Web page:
— Thursday, August 7th 2008, Punta Banda. Quiet this summer on the peninsula – bad US ‘economy’ plus weekly TV reports about car-jackings and kidnappings around the border. “You take your life in your hands going down there,” someone told me. In fact it’s much riskier here for the middle class Mexicans. Miguel Pabloff, who owns the campo I stay at, resigned from his post as mayor of Maneadero because of threats to his family, and there are regular kidnappings of local business owners. The guy who owns two Pemex gas stations in Maneadero was kidnapped and ransomed for $100,000 by his family … the owner of a local flower farm was kidnapped and murdered. “It’s the Colombians,” everyone says, “they are crazy.” The common belief is that Mexican narcos would stop short of murder – mutilation, okay, but symbolic, not fatal. During last year’s assembly election, the incumbent’s campaign manager was seized outside his office, bound, gagged and blindfolded, and finally released with his boss’s nickname cut into his face with a razor.
Still, for us summer residents, it’s blissfully quiet. There are still a disturbing number of jellyfish washed up on the beach, but not as many as last year. And no red tide this year, no sting-rays.
Working on a novel about states of mind in underclass Bush America, I’ve been trying to learn more about psychoanalysis and therapy … the disciplines that, presumably, directly address daily forms of personal pain, numbness. I ask a few friends in this field what the new treatments are. Has anyone in the last 20 years undertaken transpositions of theory to clinical practice on the order of R.D. Laing’s Kingsley Hall or Felix Guattari’s Le Borde? The answers that come back surprise me. I’m referred to a website for Social Dreaming ™, a group of mostly-British psychoanalysts who contract “dream workshops” to large corporations. They claim to have successfully resolved a labor dispute at an Italian factory by having bosses and workers (they don’t use these terms) pool their dreams … This seems truly innovative, a great advance on the Blackberry. From 40 hours a week to boundary-less time to the unconscious … although, as a more cynical friend points out, the unconscious has been pretty much drained of its content.
I’ve been watching Louis Malles’ remarkable documentary, Phantom India, on DVD. Malle spent several months in India during 1969 with a small crew making this seven-hour film for French television. It’s a beautiful artifact of 20th century humanist generalism. Malle, then 35, resolves to keep an open mind about India, allowing impressions to float as they travel. Coming from the ideologically-steeped era of barely post-’68 Paris, Malle is not unaware of the political struggles then being waged between the National and Communist parties, but as an outsider he’s free to also consider the intractable beauty of folk religions whose meanings are reaffirmed in primitive daily routines. As an amateur ethnographer at the end of ethnography, he’s aware of the battle of time taking place in front of his eyes between urban and rural. And yet: caste has morphed into class, and this gently sanctified daily routine occurs within a grossly exploitative framework. He draws no conclusions. I think about Malle’s later life, his marriage to Candice Bergman, how naive this work might have seemed retrospectively. And yet: unrepeatable. The film seems to be having a small revival – a Michigan friend, former pedophile activist – is screening it publicly. (The friend never exactly recanted – his “boy” just got older.)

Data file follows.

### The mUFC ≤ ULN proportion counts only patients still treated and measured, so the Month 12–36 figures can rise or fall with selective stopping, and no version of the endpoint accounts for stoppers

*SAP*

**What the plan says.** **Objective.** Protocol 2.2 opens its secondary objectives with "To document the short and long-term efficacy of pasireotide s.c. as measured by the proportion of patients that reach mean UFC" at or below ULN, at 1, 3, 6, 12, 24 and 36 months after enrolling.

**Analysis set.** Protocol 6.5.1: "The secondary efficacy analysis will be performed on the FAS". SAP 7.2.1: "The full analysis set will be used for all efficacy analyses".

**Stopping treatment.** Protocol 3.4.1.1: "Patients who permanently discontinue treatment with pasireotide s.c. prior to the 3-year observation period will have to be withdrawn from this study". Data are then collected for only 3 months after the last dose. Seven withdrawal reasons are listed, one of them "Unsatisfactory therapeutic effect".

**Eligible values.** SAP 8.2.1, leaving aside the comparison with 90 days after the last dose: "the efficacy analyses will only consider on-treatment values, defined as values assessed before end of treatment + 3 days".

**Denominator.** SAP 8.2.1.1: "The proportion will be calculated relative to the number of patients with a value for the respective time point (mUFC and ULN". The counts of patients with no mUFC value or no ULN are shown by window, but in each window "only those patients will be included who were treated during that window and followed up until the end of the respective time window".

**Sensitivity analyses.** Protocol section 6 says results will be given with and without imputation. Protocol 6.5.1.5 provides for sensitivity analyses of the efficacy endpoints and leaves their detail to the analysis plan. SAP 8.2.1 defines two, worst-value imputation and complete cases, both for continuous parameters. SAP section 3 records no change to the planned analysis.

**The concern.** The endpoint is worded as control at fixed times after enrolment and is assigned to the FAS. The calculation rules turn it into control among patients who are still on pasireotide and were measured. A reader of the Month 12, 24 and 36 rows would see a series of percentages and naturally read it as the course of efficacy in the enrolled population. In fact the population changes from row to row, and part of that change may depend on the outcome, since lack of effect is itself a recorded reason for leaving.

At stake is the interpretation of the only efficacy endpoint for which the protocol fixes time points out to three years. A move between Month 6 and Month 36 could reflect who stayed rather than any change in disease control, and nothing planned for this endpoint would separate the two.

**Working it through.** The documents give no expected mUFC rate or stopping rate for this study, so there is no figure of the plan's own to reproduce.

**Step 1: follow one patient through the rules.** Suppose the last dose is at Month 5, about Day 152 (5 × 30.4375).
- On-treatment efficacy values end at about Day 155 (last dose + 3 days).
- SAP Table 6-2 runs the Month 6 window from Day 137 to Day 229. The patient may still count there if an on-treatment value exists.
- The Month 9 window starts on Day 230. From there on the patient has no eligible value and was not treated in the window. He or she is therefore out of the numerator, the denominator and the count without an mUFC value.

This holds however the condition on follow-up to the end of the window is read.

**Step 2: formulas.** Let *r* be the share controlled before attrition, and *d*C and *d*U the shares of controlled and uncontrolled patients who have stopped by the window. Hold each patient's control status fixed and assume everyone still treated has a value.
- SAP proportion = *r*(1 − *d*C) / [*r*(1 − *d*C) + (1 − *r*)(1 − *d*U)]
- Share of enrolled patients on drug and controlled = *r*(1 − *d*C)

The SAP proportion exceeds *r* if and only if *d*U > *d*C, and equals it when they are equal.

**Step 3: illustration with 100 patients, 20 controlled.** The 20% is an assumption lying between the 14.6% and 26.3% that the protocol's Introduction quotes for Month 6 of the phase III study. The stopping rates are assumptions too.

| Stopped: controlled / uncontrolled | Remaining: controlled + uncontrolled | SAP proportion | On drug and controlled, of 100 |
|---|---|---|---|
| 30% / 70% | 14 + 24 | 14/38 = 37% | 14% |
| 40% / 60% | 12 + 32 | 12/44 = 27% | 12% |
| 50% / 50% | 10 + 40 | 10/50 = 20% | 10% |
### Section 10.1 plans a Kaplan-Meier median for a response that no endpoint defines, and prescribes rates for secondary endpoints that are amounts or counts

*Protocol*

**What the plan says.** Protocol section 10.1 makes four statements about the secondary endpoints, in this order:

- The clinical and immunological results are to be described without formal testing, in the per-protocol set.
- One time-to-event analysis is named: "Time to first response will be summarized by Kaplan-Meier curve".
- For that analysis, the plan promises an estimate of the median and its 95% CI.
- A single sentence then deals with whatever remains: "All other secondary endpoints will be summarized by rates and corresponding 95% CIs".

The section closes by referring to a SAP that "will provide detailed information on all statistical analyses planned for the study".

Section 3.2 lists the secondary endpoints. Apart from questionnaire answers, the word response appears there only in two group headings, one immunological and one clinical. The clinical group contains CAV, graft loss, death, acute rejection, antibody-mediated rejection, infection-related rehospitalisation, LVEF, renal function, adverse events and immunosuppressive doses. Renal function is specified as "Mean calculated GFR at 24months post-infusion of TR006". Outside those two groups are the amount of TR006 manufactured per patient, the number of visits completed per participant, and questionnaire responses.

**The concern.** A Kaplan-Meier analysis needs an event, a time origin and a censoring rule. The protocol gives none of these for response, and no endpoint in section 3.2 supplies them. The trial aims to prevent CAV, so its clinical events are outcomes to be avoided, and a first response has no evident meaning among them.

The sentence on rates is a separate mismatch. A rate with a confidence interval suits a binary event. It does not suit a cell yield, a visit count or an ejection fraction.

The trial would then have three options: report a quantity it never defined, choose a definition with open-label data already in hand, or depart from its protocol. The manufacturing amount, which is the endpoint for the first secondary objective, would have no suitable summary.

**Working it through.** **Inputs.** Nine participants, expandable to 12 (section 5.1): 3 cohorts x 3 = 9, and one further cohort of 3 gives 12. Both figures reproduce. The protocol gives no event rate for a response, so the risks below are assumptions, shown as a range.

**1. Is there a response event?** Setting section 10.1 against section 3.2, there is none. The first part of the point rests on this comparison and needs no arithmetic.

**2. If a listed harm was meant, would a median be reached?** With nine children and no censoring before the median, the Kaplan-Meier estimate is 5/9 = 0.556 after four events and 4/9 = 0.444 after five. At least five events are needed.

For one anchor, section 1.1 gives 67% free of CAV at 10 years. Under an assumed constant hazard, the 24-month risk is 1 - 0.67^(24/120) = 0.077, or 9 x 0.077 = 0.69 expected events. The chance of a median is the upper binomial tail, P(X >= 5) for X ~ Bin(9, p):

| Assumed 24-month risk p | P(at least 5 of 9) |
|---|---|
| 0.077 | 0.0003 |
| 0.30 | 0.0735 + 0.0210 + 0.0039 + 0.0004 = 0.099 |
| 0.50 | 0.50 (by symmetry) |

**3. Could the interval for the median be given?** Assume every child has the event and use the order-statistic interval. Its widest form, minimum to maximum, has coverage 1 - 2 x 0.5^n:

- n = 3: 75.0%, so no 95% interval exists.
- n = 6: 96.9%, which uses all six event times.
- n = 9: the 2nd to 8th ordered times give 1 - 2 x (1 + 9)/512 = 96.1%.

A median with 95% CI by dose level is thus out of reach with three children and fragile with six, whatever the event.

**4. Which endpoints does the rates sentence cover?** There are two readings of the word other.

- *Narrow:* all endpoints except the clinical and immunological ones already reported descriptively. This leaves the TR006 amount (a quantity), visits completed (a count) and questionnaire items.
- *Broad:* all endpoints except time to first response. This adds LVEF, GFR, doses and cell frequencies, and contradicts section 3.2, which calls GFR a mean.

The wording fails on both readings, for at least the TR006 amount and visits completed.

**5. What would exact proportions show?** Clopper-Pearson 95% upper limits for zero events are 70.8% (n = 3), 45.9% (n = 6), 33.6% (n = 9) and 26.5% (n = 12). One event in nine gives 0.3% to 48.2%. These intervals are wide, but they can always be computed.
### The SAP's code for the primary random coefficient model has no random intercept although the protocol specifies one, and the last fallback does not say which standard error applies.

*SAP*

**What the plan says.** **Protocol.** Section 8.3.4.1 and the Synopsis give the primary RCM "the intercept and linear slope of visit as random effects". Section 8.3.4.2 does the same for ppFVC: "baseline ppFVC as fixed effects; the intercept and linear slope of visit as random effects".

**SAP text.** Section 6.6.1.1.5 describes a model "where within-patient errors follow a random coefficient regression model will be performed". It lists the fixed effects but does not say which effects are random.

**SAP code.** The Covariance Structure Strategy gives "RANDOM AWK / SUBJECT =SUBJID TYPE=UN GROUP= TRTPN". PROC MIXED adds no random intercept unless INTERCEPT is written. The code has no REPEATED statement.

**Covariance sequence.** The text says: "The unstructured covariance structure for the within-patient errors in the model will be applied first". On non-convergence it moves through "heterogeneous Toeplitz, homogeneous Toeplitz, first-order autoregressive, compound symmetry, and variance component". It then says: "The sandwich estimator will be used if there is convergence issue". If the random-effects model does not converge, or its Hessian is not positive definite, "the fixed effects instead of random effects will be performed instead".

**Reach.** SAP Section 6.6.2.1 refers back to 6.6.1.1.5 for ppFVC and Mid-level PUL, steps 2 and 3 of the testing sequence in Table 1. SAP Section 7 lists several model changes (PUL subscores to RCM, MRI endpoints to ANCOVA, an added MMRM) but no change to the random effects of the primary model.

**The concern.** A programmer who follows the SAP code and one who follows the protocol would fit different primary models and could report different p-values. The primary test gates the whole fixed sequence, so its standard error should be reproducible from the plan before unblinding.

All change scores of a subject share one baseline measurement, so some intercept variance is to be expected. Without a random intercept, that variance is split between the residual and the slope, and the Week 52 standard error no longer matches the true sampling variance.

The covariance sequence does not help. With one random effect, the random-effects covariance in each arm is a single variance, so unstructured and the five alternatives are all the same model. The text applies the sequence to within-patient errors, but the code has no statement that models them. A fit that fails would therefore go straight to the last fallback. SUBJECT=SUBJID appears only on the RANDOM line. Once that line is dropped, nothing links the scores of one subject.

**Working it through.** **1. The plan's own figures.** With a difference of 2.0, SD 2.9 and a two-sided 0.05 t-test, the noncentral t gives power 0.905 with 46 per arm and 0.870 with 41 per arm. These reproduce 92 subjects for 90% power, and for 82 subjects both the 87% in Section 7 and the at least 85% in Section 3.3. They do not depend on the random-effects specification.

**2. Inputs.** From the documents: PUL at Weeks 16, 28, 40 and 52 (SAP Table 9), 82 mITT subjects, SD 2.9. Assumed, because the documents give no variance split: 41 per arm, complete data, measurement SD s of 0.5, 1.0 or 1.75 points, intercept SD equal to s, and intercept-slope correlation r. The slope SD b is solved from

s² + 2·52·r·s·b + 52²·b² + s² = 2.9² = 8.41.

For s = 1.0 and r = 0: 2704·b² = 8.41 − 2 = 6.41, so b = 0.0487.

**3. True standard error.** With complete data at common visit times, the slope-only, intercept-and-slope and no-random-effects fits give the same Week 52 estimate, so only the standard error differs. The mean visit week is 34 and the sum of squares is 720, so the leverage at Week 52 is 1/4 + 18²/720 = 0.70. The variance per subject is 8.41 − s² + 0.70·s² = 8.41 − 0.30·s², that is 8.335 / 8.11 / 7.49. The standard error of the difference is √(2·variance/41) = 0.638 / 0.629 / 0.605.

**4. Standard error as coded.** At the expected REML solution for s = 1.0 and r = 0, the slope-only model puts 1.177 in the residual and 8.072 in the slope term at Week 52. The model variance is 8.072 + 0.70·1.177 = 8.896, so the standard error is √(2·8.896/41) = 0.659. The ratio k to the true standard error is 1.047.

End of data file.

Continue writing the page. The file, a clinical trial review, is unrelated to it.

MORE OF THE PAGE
Jon Isaacs tells me he’s recording his music this summer on cassette, not CD, because it’s harder to upload. “One reason,” he emails, “for the music industry’s downfall is that music is too readily accessible. I remember seeing lines of people at record stores in the early 90s when an album came out b/c that was the only way you could hear the music.”
Chris Kraus is the author of three novels, most recently TORPOR, and a collection of art essays. She is presently working on a new novel about American justice and flawed reciprocity called SUMMER OF HATE.
All photos by Iris Klein